Posted September 29, 2023
by Dianne Feeley
SEPTEMBER 29 — AT his Friday morning UAW negotiations update, president Shawn Fain surprisingly announced that at the last minute Stellantis had submitted a proposal to restore a cost-of-living adjustment (COLA), impose a moratorium on outsourcing, and recognize the right to strike over product commitments and plant closures.
Compared to Stellantis’ previous position of demanding the right to close up to 18 plants, this marked a step forward.
At the same time, negotiations with Ford and GM were proceeding slowly. This too was a surprise. Many labor analysts had been predicting that the UAW and Ford were close to a tentative agreement after the breakthrough negotiations with Ford the previous week.
On September 22 Fain had announced Ford had agreed to reinstate COLA, move all current temporary workers to permanent status after 90 working days, eliminate the lower tier at parts distribution sites and offer a two-year job security package for laid-off workers. However, Fain stated, there was more to negotiate – but perhaps Ford management thought they were done.
The 10:00 am UAW update was delayed by half an hour while the negotiating team looked over the Stellantis proposal and the decision made to pause on Stellantis workers walking. Instead, the strike has expanded to Ford’s Chicago assembly plant and GM’s Delta Township assembly plant in Lansing, Michigan.
This brings the total number of strikers to 25,000, one-sixth of the total number of UAW autoworkers at the Detroit Three. The strategy of taking on all three corporations and expanding the strike depending on the state of the negotiations is distinctly different from the old-time strategy of targeting only one corporation.
Inviting the community to join the picket lines, Fain emphasized how the unity of workers pressures all three corporations. From the UAW’s negotiating standpoint, each corporation can’t sit back after making progress at the negotiation table one week but rather will be judged by how well they continue to do the following week – as Ford just discovered.
For the 125,000 UAW members still at work, they too are part of the Stand Up strategy. They wear red to work on Wednesdays, talk about the negotiations with others on the job and monitor supervisors, who are not allowed to change rules given that the contract is expired.
This means that workers can refuse all voluntary overtime but also that they can perform their job as the instructions explicitly require, and nothing more. They are learning how to “work to rule,” which means maintaining one’s pace and providing no solutions to the everyday problems that develop.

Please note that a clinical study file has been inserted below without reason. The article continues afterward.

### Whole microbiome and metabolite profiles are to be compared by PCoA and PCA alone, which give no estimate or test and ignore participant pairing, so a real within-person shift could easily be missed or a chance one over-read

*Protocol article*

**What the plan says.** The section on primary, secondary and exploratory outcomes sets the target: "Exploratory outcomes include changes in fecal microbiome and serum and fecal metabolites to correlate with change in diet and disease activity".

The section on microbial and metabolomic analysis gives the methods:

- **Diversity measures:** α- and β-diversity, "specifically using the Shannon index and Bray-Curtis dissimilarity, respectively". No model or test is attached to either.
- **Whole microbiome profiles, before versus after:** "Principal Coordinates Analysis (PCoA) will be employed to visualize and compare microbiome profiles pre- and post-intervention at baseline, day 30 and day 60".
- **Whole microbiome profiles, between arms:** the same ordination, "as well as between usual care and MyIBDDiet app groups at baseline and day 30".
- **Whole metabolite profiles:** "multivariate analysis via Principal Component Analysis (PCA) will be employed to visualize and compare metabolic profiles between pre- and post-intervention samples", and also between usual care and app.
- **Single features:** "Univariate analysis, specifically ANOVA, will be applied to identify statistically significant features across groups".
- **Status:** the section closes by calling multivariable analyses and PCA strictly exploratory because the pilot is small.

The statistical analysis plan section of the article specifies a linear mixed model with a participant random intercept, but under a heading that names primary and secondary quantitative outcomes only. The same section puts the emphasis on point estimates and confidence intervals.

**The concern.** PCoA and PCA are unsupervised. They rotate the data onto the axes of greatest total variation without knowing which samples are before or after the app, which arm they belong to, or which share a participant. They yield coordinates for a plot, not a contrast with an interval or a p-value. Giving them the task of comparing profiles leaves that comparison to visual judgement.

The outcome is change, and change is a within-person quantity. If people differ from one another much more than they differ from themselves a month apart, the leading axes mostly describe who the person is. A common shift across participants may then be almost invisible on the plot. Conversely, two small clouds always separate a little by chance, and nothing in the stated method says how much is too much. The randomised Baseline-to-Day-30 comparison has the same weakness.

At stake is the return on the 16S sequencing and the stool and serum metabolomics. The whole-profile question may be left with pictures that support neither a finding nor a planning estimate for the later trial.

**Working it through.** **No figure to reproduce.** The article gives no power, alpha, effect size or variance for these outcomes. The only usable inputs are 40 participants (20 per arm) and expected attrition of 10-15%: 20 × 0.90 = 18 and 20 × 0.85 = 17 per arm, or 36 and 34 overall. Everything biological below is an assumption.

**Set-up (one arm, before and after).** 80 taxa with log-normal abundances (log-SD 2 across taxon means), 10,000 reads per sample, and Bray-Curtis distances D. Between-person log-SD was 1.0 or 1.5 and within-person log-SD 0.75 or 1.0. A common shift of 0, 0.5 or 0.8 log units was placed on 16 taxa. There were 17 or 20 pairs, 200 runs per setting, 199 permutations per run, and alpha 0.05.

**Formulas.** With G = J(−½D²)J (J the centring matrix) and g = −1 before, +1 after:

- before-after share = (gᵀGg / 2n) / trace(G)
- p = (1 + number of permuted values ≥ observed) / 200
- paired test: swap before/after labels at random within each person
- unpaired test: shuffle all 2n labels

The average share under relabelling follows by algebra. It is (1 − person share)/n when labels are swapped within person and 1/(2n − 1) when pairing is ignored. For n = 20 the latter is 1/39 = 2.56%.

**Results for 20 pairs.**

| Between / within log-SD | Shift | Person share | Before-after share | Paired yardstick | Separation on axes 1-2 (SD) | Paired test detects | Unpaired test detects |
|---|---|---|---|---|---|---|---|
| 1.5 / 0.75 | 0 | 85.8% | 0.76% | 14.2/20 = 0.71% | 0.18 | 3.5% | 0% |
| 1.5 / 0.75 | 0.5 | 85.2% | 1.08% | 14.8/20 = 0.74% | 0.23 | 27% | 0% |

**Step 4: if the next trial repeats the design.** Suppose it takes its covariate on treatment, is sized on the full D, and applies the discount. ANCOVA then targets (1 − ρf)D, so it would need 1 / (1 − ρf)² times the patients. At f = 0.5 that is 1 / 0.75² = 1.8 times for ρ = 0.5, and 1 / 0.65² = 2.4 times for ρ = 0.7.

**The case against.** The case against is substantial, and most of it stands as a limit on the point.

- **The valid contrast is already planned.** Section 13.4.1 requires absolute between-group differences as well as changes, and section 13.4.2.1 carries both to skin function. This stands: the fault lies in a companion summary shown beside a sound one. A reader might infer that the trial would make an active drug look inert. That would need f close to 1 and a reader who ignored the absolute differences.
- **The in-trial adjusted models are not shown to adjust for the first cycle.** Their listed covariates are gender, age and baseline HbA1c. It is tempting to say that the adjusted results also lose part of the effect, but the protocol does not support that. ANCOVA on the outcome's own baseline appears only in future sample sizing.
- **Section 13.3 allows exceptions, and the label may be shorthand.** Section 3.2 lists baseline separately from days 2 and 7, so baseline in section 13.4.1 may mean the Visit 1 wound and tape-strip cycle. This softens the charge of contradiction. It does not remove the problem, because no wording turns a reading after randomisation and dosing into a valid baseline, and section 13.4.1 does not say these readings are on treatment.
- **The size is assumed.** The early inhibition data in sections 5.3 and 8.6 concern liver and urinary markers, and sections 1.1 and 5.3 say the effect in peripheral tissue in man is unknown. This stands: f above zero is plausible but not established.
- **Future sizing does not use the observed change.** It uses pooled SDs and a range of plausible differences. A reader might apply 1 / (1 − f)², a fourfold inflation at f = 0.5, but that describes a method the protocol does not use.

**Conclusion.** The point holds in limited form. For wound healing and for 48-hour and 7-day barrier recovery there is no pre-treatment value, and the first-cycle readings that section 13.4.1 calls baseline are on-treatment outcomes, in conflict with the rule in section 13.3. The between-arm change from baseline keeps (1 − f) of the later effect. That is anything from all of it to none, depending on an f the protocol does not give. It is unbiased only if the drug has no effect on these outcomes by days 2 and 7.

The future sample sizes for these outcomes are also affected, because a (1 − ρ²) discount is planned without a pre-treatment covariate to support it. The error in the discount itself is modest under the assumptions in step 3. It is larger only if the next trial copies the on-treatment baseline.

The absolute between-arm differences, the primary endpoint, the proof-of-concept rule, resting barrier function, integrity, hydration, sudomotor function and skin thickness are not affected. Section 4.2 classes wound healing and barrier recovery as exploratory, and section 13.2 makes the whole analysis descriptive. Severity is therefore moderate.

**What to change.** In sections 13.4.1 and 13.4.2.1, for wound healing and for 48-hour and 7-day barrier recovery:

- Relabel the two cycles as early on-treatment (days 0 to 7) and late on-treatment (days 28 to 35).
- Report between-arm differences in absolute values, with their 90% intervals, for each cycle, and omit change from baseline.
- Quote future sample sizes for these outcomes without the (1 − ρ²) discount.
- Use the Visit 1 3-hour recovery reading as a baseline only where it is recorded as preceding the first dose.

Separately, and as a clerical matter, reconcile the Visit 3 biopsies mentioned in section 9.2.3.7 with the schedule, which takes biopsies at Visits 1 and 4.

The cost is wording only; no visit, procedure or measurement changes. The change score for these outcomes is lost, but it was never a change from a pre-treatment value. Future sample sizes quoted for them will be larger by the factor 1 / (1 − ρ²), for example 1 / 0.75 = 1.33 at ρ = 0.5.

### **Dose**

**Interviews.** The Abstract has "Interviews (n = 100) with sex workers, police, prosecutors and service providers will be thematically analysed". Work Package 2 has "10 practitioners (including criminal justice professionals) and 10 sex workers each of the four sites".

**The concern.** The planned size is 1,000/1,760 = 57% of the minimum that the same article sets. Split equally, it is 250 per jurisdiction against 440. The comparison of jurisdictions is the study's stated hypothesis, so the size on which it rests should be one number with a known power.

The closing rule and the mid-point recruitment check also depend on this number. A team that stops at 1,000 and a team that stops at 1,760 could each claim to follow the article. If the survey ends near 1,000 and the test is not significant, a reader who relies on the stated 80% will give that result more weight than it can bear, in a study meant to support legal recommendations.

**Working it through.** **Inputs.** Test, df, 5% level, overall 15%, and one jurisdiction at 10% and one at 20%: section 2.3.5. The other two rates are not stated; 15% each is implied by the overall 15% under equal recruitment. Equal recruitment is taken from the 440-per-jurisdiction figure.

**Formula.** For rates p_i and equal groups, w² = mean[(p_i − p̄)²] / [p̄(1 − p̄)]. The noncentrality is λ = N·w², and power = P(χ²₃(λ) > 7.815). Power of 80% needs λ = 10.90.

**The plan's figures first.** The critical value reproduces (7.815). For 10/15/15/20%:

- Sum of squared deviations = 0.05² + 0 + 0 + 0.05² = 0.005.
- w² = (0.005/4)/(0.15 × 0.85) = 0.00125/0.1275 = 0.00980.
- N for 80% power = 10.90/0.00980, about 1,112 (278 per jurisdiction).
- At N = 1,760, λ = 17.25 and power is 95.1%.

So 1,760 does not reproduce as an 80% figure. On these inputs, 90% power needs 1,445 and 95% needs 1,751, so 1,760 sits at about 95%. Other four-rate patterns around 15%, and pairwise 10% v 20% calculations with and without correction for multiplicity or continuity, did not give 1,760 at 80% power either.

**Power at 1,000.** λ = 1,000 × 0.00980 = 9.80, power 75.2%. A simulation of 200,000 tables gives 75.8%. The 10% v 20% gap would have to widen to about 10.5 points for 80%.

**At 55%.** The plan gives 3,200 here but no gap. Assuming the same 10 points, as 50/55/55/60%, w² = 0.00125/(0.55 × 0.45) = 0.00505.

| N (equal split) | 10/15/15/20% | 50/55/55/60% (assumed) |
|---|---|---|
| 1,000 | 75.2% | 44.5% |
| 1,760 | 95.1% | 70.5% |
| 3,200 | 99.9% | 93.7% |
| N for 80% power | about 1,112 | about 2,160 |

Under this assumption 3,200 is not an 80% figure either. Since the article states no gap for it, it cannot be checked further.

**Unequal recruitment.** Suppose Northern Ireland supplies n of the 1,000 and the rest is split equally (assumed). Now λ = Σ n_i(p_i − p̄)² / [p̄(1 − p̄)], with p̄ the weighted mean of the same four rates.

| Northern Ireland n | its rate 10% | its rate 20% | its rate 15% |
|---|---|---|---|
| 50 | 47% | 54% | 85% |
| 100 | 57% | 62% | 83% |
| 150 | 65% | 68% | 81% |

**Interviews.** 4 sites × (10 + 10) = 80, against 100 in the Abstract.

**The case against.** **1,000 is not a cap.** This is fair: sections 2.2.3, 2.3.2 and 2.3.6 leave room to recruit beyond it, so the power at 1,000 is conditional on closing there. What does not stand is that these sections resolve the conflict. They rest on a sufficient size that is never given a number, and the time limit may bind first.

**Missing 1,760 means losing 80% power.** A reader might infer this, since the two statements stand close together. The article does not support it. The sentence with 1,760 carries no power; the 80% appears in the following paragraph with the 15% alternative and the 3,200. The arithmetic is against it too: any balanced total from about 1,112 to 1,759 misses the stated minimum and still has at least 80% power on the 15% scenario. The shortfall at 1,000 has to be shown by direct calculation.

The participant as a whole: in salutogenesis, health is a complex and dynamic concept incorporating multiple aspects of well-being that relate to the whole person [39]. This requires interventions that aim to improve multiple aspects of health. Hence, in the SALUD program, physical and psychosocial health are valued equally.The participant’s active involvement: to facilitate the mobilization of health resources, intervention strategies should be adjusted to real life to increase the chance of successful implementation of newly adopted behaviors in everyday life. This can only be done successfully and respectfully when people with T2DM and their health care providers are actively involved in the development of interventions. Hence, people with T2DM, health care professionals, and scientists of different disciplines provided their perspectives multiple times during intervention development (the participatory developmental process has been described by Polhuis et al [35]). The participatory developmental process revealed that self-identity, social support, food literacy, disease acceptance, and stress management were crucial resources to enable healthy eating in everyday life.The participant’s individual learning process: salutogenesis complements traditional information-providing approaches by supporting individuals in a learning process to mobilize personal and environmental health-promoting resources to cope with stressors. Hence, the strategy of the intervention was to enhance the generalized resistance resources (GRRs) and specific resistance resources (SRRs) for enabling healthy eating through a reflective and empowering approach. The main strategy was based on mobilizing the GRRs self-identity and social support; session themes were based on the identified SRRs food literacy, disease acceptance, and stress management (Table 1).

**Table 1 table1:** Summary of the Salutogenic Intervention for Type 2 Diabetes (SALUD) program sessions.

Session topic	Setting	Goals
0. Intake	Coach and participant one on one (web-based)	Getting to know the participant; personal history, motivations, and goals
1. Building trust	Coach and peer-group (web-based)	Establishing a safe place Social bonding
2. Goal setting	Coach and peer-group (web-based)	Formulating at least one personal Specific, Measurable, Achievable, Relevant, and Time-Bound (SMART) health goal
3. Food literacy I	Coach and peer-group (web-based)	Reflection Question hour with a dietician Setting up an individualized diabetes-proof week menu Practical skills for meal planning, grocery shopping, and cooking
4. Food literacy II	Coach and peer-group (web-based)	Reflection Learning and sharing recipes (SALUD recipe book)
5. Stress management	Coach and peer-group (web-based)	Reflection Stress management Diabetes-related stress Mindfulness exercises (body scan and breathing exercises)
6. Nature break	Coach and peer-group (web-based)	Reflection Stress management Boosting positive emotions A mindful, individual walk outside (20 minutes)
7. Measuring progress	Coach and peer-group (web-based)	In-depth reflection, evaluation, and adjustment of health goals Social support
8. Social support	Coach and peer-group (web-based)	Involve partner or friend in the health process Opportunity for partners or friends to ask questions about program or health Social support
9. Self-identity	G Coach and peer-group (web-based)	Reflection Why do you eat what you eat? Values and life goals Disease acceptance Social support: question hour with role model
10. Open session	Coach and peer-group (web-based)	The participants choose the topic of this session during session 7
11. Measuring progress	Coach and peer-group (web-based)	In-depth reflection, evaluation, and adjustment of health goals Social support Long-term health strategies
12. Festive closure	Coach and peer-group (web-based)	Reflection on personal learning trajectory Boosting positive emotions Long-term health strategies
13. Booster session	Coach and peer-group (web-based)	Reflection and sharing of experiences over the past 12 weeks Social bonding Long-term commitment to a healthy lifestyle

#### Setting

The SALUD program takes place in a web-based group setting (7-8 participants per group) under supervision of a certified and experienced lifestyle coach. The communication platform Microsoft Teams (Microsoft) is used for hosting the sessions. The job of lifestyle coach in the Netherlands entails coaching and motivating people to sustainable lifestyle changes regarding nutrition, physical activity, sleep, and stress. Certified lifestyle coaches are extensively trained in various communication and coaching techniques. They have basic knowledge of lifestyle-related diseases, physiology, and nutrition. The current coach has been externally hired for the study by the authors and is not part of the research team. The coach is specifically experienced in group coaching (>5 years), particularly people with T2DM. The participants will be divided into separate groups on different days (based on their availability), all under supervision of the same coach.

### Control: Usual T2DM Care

Fain denounced violent incidents over the past week in Michigan, Massachusetts and California where strikers were attacked by vehicles or threatened with guns.
Perhaps the most serious incident occurred on September 26, when five strikers were hit by a car leaving GM’s distribution center parking lot in Swartz Creek, Michigan and two were taken to the hospital. (The driver and two passengers were later identified as janitors from a contracted company; GM later banned them from their facilities.)
In response to some commentators who assert that strikes hurt everyone – workers, corporations and consumers alike — Fain asserted that “a union that’s not prepared to strike to win is like a fighter with one hand tied behind his back. Without the strike weapon, the war on workers is a rigged fight.”
Fain notes that solidarity is what makes unions powerful. He pointed out that power was what brought President Joe Biden to the picket line and voice his support for the strikers’ demands. But it is not the power of the president – either of the United States or of the UAW – that will win a successful contract, but the power of ordinary people to do extraordinary things.
Confident that the Stand-Up strategy is working, Fain quoted Martin Luther King’s “the arc of the moral universe is long, but it bends toward justice” and concluded that it is the UAW family and supporters that are the force currently bending the arc.
To join a picket line at one of five assembly plants now on strike, or at one the 38 distribution centers. Most are being picketed around the clock. Different locals are also organizing caravans to other work sites and you are welcome to join.
If there are no plants or distribution sites in your area, leaflet one of the Detroit Three dealerships. You can find information for the dos and don’ts for leafleting a dealership and a couple of leaflets to use.